Renowned political strategist, commentator and author Symone D. Sanders will join Earlham College, Indiana University East and the Richmond chapter of the NAACP for a virtual event to reflect on the life and legacy of Martin Luther King Jr.
Sanders’ appearance will take place at 7 p.m. Sunday, January 15 on the eve of Martin Luther King Jr. Day. Registration for the free event can be found on Eventbrite at iuemlkcelebration2023.eventbrite.com.
Joe Green, the director of Earlham’s Ronald E. McNair Postbaccalaureate Achievement Program, will moderate the 90-minute event.
“Symone Sanders is a trailblazer in the world of politics, a powerful voice in the pursuit of equality and a fierce advocate for juvenile justice reform,” Green said. “As we prepare to celebrate Martin Luther King Jr.’s legacy, I am honored to join Symone for an evening of reflection in the context of the challenges we still face today.”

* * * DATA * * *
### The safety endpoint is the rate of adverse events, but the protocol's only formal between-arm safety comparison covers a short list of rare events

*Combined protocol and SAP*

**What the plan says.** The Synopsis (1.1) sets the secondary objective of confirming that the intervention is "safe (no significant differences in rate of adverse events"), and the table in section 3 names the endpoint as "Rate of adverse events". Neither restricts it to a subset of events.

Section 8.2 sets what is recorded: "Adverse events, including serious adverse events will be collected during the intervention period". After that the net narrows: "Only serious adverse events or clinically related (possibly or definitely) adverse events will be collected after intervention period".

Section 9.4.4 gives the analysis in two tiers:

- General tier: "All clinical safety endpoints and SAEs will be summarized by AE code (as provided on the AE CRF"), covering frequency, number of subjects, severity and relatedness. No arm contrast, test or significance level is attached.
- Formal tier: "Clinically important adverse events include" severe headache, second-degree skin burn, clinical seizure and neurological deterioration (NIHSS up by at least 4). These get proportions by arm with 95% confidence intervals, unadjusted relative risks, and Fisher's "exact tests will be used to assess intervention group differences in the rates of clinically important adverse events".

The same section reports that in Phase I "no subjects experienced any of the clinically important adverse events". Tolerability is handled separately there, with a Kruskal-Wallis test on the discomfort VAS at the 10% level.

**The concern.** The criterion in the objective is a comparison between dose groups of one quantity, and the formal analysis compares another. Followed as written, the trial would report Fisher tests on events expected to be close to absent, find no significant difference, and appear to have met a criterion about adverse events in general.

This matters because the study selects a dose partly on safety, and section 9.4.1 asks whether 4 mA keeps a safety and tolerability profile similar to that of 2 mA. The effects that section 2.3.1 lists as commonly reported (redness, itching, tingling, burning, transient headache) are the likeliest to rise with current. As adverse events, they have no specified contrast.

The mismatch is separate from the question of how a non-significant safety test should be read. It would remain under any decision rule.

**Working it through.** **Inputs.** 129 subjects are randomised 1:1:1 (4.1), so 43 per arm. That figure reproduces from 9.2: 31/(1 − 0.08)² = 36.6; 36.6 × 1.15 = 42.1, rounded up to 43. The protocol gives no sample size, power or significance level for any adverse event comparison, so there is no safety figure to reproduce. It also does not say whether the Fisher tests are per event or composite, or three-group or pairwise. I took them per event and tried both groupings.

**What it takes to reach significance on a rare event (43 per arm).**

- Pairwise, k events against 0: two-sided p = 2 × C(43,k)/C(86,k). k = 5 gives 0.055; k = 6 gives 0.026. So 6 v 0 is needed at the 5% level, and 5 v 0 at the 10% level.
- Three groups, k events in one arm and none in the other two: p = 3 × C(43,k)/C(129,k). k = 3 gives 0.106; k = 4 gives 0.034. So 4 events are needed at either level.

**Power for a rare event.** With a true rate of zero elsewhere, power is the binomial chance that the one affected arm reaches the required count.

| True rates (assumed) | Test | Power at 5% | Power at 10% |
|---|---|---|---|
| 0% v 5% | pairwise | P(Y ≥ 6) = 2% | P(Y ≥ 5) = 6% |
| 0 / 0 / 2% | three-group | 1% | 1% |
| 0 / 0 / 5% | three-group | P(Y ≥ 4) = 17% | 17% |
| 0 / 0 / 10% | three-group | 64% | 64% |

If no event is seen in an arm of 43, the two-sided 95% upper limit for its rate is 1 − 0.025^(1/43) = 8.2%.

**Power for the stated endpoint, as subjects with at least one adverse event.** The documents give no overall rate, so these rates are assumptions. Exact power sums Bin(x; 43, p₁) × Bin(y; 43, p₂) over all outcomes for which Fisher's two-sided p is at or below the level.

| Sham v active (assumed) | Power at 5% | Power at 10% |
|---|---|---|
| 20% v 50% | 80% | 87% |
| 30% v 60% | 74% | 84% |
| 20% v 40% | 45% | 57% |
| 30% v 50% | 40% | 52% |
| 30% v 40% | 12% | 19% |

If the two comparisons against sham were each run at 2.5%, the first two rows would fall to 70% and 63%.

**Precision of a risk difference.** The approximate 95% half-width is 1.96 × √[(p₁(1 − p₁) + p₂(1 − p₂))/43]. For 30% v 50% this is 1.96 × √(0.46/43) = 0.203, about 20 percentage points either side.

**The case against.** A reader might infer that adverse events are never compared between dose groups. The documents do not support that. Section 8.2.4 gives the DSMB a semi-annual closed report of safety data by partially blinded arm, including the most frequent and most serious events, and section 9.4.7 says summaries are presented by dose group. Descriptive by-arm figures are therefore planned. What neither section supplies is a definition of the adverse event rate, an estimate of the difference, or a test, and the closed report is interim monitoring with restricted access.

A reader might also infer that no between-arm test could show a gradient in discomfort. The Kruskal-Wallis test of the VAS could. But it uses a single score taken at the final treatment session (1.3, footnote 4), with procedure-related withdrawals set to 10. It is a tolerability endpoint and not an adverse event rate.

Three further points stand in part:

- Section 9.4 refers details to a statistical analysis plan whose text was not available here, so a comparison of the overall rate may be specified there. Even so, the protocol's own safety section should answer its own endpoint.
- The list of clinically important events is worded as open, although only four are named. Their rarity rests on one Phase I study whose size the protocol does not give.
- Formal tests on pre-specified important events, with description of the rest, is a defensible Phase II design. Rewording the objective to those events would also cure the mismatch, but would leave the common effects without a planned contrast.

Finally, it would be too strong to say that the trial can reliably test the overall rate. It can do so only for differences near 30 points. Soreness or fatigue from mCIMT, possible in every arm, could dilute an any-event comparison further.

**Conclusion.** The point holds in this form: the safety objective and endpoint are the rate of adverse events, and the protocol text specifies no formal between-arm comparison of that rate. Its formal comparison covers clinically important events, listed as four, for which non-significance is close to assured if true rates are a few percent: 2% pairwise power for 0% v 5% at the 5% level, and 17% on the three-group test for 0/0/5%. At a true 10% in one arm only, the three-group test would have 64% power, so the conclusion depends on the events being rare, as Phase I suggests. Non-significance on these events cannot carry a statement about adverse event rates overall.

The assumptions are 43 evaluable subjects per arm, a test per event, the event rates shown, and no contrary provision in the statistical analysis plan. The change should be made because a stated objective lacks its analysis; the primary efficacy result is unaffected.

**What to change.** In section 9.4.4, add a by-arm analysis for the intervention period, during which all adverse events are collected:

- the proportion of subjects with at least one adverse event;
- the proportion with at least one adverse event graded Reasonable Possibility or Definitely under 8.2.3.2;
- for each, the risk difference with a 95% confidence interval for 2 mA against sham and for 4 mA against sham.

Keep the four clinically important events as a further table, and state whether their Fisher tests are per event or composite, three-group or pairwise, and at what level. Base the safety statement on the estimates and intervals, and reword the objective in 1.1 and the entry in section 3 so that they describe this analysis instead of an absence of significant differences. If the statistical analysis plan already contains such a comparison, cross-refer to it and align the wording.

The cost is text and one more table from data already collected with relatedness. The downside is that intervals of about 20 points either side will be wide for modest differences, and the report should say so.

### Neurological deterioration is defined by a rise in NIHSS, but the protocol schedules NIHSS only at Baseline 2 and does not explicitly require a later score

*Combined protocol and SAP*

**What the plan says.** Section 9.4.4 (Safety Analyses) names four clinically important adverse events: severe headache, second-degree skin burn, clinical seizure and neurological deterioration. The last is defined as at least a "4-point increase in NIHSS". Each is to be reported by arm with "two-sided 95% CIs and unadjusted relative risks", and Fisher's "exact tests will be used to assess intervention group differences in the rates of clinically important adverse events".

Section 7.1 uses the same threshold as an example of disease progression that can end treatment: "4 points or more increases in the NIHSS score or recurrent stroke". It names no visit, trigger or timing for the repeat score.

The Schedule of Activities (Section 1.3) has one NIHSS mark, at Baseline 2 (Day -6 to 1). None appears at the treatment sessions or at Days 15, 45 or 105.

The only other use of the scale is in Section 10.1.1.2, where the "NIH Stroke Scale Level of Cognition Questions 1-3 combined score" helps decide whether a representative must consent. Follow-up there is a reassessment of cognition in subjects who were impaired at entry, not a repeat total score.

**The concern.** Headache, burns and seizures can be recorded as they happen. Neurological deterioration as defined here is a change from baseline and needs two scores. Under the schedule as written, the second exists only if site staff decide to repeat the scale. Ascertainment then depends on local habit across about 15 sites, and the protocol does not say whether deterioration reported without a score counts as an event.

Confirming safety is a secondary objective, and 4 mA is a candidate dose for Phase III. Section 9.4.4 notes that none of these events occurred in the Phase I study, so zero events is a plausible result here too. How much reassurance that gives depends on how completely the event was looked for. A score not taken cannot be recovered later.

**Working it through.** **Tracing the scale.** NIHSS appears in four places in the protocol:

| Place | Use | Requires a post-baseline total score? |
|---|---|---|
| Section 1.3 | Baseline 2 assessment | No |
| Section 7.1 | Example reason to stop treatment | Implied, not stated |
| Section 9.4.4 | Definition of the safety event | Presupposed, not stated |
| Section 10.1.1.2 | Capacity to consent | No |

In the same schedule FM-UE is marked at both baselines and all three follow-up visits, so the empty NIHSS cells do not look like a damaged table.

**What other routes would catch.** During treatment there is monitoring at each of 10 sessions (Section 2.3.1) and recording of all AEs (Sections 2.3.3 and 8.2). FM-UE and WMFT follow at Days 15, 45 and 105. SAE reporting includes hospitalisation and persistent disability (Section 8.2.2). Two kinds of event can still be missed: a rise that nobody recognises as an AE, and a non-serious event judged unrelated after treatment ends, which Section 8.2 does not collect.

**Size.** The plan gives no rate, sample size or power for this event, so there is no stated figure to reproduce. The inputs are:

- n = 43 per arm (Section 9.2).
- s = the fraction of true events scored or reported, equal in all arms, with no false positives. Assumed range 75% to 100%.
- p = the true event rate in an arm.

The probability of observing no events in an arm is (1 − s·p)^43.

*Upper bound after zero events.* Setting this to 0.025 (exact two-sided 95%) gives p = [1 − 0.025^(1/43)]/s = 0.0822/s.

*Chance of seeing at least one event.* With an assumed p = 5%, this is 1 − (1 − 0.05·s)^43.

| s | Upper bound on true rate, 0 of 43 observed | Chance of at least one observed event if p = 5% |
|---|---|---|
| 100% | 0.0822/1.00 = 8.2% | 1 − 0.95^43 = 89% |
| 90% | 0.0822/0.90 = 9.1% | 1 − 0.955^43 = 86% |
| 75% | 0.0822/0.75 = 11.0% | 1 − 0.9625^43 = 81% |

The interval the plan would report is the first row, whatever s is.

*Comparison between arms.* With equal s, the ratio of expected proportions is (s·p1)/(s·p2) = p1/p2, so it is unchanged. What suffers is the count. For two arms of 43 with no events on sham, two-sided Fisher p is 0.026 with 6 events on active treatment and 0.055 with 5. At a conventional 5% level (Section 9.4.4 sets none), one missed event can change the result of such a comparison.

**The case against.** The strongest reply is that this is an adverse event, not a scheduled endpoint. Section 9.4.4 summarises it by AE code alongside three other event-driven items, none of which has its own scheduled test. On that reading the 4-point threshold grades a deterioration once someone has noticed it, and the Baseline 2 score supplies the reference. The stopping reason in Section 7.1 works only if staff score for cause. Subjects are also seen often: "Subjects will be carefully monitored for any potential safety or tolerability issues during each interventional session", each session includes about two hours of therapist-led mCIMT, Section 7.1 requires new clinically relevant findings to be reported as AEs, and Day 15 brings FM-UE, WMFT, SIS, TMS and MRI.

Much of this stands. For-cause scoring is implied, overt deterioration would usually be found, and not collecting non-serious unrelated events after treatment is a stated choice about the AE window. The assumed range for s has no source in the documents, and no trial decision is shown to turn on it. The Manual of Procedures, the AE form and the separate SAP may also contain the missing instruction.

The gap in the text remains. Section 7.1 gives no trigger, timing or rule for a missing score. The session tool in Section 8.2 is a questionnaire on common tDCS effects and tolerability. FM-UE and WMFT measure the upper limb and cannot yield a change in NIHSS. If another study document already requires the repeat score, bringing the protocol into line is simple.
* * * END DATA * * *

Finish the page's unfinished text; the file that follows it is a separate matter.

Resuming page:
Sanders rose to prominence in 2016 as the national press secretary for U.S. Senator Bernie Sanders’s then-presidential campaign. At 25, she became the youngest presidential press secretary on record and was named to Rolling Stone’s list of 16 young Americans shaping the 2016 election.
In 2020, she published her first book, No, You Shut Up: Speaking Truth to Power and Reclaiming America, and served as a senior advisor for President Joe Biden’s successful presidential campaign. Sanders was appointed as a senior member of the Biden administration serving as deputy assistant to the President and senior advisor and chief spokesperson to Vice President Kamala Harris.
Sanders served as the national chair of the Coalition of Juvenile Justice Emerging Leaders Committee and a member of the Federal Advisory Committee on Juvenile Justice before joining Senator Sanders’s campaign.
Prior to joining the Biden-Harris administration, Sanders was principal of the 360 Group where she helped clients find solutions to tough political and social problems.
Sanders is a former political commentator for CNN and resident fellow of both Harvard’s Institute of Politics at the Kennedy School and the University of Southern California’s Center for the Political Future.